Drought? What drought? Homeowners fined for brown lawns

Megan Verlee Jul 27, 2012
HTML EMBED:
COPY

Drought? What drought? Homeowners fined for brown lawns

Megan Verlee Jul 27, 2012
HTML EMBED:
COPY

Tess Vigeland: If you have trouble keeping your lawn green in the summer time, here’s an incentive: a $200 dollar ticket. That’s what some homeowners in one Denver development are facing for brown patches in their yards. Yes, in the same state that just experienced a rash of massive wildfires.

Colorado Public Radio’s Megan Verlee has our story.


Megan Verlee: There’s not a lot of green in Colorado this summer. The corn is withering, the pine trees are parched, and in Lori Worthman’s yard, whole patches of grass are just refusing to grow.

Lori Worthman: I’ve put plenty of money into it and now we’re throwing water at it. And so when they said, ‘You’ve still got to pay $200, your lawn doesn’t look good,’ I just thought, you gotta be kidding me.

She’s not the only one — around 500 homeowners in her subdivision got a lawn ticket from the Green Valley Ranch Homeowners Association this summer. But if you think the head of the HOA has no sympathy, you’re wrong. Jack Tanner knows it’s hard.

Jack Tanner: I mean, in these economic times, it’s rough because lawns are not necessarily the cheapest thing in the world to take care of.

But lawn tickets aren’t cheap either. Worthman has until next spring to get her grass to grow, but she’s got one heavy-hitting ally. The Denver Water utility heard about her ticket and sent out a specialist to help her with the problem.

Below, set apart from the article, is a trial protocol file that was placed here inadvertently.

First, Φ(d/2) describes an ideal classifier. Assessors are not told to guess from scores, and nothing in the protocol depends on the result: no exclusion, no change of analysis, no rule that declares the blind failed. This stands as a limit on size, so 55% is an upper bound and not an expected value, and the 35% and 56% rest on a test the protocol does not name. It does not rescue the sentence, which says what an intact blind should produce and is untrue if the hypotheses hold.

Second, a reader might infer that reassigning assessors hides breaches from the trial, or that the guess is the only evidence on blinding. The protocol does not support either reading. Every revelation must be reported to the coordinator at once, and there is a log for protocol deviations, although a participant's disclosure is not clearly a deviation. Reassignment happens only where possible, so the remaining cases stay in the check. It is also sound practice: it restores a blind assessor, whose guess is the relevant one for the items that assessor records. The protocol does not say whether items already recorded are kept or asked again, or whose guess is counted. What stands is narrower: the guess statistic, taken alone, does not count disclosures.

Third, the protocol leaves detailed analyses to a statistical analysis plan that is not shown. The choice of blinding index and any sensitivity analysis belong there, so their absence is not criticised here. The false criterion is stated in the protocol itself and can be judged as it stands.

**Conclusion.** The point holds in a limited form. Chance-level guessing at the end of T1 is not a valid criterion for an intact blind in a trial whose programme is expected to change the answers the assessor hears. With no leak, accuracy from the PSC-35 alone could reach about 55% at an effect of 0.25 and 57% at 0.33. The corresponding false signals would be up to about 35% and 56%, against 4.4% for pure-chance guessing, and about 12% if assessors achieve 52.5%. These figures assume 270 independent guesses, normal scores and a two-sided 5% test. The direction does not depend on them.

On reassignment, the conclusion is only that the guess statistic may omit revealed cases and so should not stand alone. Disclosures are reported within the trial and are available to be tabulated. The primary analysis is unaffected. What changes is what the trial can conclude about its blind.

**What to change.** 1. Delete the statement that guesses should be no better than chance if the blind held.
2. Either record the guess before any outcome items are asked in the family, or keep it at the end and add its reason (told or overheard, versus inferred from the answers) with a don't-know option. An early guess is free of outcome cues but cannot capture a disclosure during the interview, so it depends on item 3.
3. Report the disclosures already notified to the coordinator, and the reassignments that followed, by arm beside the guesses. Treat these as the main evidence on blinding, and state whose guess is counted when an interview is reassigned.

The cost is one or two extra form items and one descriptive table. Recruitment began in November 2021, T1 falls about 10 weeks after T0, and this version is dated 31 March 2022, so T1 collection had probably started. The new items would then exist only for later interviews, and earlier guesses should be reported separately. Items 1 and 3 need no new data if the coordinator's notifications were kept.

In Denver, I’m Megan Verlee for Marketplace.

Marketplace is on a mission.

We believe Main Street matters as much as Wall Street, economic news is made relevant and real through human stories, and a touch of humor helps enliven topics you might typically find…well, dull.

Through the signature style that only Marketplace can deliver, we’re on a mission to raise the economic intelligence of the country—but we don’t do it alone. We count on listeners and readers like you to keep this public service free and accessible to all. Will you become a partner in our mission today?

Your donation is critical to the future of public service journalism. Support our work today – for as little as $5 – and help us keep making people smarter.